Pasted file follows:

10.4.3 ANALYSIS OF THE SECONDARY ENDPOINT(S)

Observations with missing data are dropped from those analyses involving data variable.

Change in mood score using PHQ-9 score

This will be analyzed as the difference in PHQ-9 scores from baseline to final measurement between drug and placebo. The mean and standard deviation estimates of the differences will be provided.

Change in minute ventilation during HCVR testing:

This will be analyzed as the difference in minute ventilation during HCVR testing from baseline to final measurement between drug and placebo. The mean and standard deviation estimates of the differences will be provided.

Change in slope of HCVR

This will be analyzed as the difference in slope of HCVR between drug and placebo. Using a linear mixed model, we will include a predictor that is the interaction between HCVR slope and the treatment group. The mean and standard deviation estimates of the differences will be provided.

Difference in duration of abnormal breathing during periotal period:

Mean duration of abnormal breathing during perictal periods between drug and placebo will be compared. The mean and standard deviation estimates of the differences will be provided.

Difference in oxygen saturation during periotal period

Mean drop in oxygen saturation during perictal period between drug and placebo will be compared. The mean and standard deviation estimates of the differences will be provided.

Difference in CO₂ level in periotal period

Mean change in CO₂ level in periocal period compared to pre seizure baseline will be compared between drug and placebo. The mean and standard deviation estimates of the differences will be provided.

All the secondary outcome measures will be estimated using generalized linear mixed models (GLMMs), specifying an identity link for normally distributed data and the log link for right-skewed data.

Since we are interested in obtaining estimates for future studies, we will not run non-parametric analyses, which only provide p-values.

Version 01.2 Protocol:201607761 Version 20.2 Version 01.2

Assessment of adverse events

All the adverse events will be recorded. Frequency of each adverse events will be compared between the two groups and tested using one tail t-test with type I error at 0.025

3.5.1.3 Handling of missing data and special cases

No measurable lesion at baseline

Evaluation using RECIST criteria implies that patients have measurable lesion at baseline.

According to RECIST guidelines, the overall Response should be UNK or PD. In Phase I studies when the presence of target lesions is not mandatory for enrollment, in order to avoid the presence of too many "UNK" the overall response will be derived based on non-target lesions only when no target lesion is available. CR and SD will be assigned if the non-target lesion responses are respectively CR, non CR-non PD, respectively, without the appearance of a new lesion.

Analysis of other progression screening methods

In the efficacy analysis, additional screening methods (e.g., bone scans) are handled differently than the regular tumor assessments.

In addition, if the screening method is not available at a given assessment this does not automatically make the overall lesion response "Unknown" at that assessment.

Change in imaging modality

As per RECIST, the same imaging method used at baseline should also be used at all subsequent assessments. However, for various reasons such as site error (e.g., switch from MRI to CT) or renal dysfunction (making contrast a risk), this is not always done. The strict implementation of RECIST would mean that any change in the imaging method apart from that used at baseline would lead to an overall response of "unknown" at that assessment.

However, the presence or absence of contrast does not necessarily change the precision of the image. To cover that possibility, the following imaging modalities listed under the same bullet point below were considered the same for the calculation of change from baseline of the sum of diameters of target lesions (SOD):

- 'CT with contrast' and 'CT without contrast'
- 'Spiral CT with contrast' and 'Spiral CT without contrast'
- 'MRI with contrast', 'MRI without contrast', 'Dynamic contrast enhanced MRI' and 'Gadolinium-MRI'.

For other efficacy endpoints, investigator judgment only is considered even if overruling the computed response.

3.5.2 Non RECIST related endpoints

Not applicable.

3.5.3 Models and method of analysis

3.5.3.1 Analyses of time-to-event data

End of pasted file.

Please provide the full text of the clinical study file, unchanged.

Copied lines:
10.4.3 ANALYSIS OF THE SECONDARY ENDPOINT(S)

Observations with missing data are dropped from those analyses involving data variable.

Change in mood score using PHQ-9 score

This will be analyzed as the difference in PHQ-9 scores from baseline to final measurement between drug and placebo. The mean and standard deviation estimates of the differences will be provided.

Change in minute ventilation during HCVR testing:

This will be analyzed as the difference in minute ventilation during HCVR testing from baseline to final measurement between drug and placebo. The mean and standard deviation estimates of the differences will be provided.

Change in slope of HCVR

This will be analyzed as the difference in slope of HCVR between drug and placebo. Using a linear mixed model, we will include a predictor that is the interaction between HCVR slope and the treatment group. The mean and standard deviation estimates of the differences will be provided.

Difference in duration of abnormal breathing during periotal period:

Mean duration of abnormal breathing during perictal periods between drug and placebo will be compared. The mean and standard deviation estimates of the differences will be provided.

Difference in oxygen saturation during periotal period

Mean drop in oxygen saturation during perictal period between drug and placebo will be compared. The mean and standard deviation estimates of the differences will be provided.

Difference in CO₂ level in periotal period

Mean change in CO₂ level in periocal period compared to pre seizure baseline will be compared between drug and placebo. The mean and standard deviation estimates of the differences will be provided.

All the secondary outcome measures will be estimated using generalized linear mixed models (GLMMs), specifying an identity link for normally distributed data and the log link for right-skewed data.

Since we are interested in obtaining estimates for future studies, we will not run non-parametric analyses, which only provide p-values.

Version 01.2 Protocol:201607761 Version 20.2 Version 01.2

Assessment of adverse events

All the adverse events will be recorded. Frequency of each adverse events will be compared between the two groups and tested using one tail t-test with type I error at 0.025

3.5.1.3 Handling of missing data and special cases

No measurable lesion at baseline

Evaluation using RECIST criteria implies that patients have measurable lesion at baseline.

According to RECIST guidelines, the overall Response should be UNK or PD. In Phase I studies when the presence of target lesions is not mandatory for enrollment, in order to avoid the presence of too many "UNK" the overall response will be derived based on non-target lesions only when no target lesion is available. CR and SD will be assigned if the non-target lesion responses are respectively CR, non CR-non PD, respectively, without the appearance of a new lesion.

Analysis of other progression screening methods

In the efficacy analysis, additional screening methods (e.g., bone scans) are handled differently than the regular tumor assessments.

In addition, if the screening method is not available at a given assessment this does not automatically make the overall lesion response "Unknown" at that assessment.

Change in imaging modality

As per RECIST, the same imaging method used at baseline should also be used at all subsequent assessments. However, for various reasons such as site error (e.g., switch from MRI to CT) or renal dysfunction (making contrast a risk), this is not always done. The strict implementation of RECIST would mean that any change in the imaging method apart from that used at baseline would lead to an overall response of "unknown" at that assessment.

However, the presence or absence of contrast does not necessarily change the precision of the image. To cover that possibility, the following imaging modalities listed under the same bullet point below were considered the same for the calculation of change from baseline of the sum of diameters of target lesions (SOD):

- 'CT with contrast' and 'CT without contrast'
- 'Spiral CT with contrast' and 'Spiral CT without contrast'
- 'MRI with contrast', 'MRI without contrast', 'Dynamic contrast enhanced MRI' and 'Gadolinium-MRI'.

For other efficacy endpoints, investigator judgment only is considered even if overruling the computed response.

3.5.2 Non RECIST related endpoints

Not applicable.

3.5.3 Models and method of analysis

3.5.3.1 Analyses of time-to-event data